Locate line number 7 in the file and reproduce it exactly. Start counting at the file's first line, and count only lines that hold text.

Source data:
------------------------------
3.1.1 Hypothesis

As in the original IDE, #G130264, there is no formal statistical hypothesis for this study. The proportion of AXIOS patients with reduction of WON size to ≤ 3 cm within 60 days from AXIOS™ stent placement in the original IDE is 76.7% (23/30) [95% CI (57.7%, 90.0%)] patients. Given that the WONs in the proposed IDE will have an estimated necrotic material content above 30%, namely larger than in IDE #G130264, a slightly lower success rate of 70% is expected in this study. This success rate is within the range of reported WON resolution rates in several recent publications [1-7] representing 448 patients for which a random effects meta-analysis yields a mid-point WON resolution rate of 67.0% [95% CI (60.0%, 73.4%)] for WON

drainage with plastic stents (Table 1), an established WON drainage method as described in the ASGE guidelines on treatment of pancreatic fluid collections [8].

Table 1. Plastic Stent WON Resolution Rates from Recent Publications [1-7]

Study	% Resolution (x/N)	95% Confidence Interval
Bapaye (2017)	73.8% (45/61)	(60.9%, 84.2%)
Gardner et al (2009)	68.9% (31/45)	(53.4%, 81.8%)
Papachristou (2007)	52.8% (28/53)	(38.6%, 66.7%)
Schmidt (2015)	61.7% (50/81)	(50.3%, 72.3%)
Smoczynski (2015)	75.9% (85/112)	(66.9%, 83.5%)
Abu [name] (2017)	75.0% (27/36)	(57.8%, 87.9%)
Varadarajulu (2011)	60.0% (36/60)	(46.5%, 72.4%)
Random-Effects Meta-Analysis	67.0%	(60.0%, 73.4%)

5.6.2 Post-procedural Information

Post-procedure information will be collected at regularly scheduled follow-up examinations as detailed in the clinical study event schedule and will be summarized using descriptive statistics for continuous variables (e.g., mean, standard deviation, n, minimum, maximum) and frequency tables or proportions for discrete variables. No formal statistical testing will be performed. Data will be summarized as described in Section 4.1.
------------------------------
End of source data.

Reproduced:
Gardner et al (2009)	68.9% (31/45)	(53.4%, 81.8%)